Nigerians get a lot of press abroad. Depending on the country you visit and some of the people you meet, this could be either a good and a bad thing. While I haven’t personally been a victim of bad press – well, except that one time I was held up in immigration for about 2 hours in Paris, I have grown to become all too familiar with certain expressions as soon as it becomes public knowledge that I am visiting from Nigeria.

I thought it’ll be fun to pen down some of the things I’ve learnt and experienced being a Nigerian abroad – short term. So, here we go;

1. Nollywood is Big!

The Wedding Party Nigerian Movie
Image Credit:

Being the second-largest movie industry in the world (in terms of volume), Nollywood is bound to be noticed. Sometimes, for the right reasons – when well-produced movies like ‘The Figurine’ or ‘The Wedding Party’ make it to the limelight and sometimes, it’s for the wrong reasons too.

This has a lot to do with the kind of movies that gain popularity in some of the places I visit. You know the ’51 Iweka Road, Onitsha’ Nollywood movies? The ones shot and produced in less than a week? The one with ‘Part 1’ to ‘Part 5’? Yep, that’s what I’m referring to here. I’ve had people come up to ask me about ‘Nigerian juju’ and all sorts! It’s mostly a hilarious situation.

Irrespective of the positive or negative attention we get, travelling abroad and seeing the way our movies are appreciated sorta makes you want to come back home with a new appreciation for our industry. Until you turn to Africa Magic and see a movie titled ‘Tear My Bra (If You Can)’ and a ghost looking both ways before crossing the road. Appreciation over!

2. Nigerian Music is Big! – You will be called ‘P Square’. Just answer your name and move on! 

Nigerian music is one of our greatest exports, especially in Africa. Sometimes, it doesn’t even feel like you’re away from the country because you literally hear our music everywhere. I can’t count the number of times I’ve been called ‘P Square’ or asked if I knew ‘Davido’ or this song or this other song.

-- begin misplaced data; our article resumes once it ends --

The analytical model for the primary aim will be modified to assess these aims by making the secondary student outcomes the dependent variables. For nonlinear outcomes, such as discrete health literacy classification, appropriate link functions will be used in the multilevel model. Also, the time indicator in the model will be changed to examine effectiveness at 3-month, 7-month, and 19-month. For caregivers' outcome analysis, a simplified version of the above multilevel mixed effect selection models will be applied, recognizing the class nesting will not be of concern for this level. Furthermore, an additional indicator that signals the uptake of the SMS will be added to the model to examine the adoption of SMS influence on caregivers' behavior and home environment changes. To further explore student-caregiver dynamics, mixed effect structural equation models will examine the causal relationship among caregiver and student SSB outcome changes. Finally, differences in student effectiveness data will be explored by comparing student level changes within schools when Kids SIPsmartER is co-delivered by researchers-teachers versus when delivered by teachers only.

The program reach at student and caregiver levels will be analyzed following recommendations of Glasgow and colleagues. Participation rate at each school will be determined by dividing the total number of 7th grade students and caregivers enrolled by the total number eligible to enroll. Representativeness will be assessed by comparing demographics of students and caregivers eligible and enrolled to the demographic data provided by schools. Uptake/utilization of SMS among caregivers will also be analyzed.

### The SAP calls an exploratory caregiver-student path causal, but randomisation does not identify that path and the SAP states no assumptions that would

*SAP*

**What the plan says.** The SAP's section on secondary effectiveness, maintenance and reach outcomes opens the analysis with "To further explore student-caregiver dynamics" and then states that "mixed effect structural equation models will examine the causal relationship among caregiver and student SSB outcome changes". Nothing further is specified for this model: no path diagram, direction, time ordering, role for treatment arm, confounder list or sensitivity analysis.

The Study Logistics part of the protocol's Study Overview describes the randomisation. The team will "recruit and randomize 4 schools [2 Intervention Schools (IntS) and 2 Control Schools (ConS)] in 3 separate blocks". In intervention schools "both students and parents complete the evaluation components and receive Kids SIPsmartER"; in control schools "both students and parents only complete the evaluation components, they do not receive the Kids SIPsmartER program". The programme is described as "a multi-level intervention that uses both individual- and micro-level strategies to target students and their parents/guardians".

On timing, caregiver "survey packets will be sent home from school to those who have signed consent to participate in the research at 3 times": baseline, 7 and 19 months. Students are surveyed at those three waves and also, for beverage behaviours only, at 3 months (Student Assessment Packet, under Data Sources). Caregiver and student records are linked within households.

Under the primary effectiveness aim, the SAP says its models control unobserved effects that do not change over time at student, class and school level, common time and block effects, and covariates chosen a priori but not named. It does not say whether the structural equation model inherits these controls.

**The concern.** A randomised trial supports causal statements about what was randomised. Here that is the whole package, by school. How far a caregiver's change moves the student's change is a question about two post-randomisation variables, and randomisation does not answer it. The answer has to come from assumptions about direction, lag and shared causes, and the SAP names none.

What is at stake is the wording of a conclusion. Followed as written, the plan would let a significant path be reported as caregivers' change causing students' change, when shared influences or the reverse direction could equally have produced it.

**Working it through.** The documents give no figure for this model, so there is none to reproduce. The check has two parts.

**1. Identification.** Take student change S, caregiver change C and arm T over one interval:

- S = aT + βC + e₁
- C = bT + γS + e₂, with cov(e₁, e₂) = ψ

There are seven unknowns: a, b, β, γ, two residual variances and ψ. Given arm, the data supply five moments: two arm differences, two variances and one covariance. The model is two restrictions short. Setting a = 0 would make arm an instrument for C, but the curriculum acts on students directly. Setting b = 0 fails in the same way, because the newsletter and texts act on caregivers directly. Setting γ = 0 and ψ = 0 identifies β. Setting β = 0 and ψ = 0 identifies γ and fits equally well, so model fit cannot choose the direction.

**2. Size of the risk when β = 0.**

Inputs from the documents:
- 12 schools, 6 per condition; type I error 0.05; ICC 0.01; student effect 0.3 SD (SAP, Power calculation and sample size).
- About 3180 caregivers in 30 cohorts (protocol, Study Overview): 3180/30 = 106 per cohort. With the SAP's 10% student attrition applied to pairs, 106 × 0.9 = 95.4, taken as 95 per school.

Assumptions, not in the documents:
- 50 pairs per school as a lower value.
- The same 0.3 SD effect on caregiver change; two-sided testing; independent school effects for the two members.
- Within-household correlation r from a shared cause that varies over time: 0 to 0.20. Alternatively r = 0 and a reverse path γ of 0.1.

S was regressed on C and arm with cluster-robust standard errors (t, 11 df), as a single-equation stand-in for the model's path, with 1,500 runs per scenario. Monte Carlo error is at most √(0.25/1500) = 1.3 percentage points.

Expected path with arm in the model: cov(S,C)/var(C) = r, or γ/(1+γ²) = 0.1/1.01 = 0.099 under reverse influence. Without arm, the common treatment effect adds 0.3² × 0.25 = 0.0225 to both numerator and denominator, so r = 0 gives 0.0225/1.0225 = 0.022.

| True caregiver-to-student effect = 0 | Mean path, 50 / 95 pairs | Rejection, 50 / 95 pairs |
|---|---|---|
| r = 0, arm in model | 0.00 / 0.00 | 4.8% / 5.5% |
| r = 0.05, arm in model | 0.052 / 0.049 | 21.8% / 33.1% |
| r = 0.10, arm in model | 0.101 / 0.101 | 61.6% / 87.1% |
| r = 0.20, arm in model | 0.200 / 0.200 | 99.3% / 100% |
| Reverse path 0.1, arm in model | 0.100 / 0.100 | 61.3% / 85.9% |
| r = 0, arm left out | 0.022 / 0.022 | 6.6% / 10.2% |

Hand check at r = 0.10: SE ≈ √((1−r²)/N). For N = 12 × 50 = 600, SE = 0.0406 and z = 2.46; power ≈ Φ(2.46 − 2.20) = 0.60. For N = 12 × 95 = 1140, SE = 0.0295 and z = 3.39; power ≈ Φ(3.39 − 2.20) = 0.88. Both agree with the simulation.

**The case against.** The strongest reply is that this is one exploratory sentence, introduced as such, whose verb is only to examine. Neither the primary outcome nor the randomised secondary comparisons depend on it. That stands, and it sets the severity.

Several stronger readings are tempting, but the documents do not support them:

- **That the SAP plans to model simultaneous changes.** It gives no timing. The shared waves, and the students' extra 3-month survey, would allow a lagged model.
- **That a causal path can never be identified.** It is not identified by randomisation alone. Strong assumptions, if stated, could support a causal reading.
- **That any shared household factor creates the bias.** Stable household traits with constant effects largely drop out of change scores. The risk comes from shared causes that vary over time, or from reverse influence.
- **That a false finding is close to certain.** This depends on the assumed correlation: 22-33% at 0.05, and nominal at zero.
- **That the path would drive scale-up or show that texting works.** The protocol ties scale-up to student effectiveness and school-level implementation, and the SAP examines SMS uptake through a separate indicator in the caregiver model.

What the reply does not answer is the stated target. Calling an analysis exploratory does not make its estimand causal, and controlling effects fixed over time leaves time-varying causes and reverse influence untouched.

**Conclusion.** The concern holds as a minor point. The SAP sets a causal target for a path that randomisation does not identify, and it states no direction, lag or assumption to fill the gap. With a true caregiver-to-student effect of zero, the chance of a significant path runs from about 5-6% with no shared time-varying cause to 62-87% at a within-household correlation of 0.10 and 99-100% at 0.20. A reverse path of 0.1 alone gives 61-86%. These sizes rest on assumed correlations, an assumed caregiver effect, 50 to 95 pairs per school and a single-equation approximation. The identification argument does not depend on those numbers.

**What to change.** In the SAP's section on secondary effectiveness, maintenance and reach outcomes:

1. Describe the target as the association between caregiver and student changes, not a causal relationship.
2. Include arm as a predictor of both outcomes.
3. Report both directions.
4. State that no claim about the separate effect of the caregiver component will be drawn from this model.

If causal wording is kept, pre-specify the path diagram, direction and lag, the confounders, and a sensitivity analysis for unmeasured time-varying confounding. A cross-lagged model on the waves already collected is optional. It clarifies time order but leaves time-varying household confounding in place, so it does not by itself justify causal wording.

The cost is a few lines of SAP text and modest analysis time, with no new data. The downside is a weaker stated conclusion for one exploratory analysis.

It never bothers me though as sometimes, it comes with perks. For example, my sister and I were always scoring free drinks with the bartenders at our resort in Zanzibar because we knew the songs they were humming. Haha, good times!

3. Occasionally, the Topic of Nigerian Scams Would Come Up

A Nigerian Princess who has just inherited 40 billion dollars and is now looking for an international account to wire the money to…

You can almost never escape this topic. I had a taxi driver in Ghana tell me once ‘Nigerians and Ghanaians are brothers. But Nigerians, you people like too much 419’. I seriously doubt that anyone anywhere is unfamiliar with this ‘419’ thing but if you aren’t, the image below is an example of such scams. Even as a Nigerian, I am not spared from receiving them.

Nigerian 419 scam email

Personally, I find it amusing when I am asked about Nigerian scams and I try my best to educate whoever is asking. Not all Nigerians are out to scam you.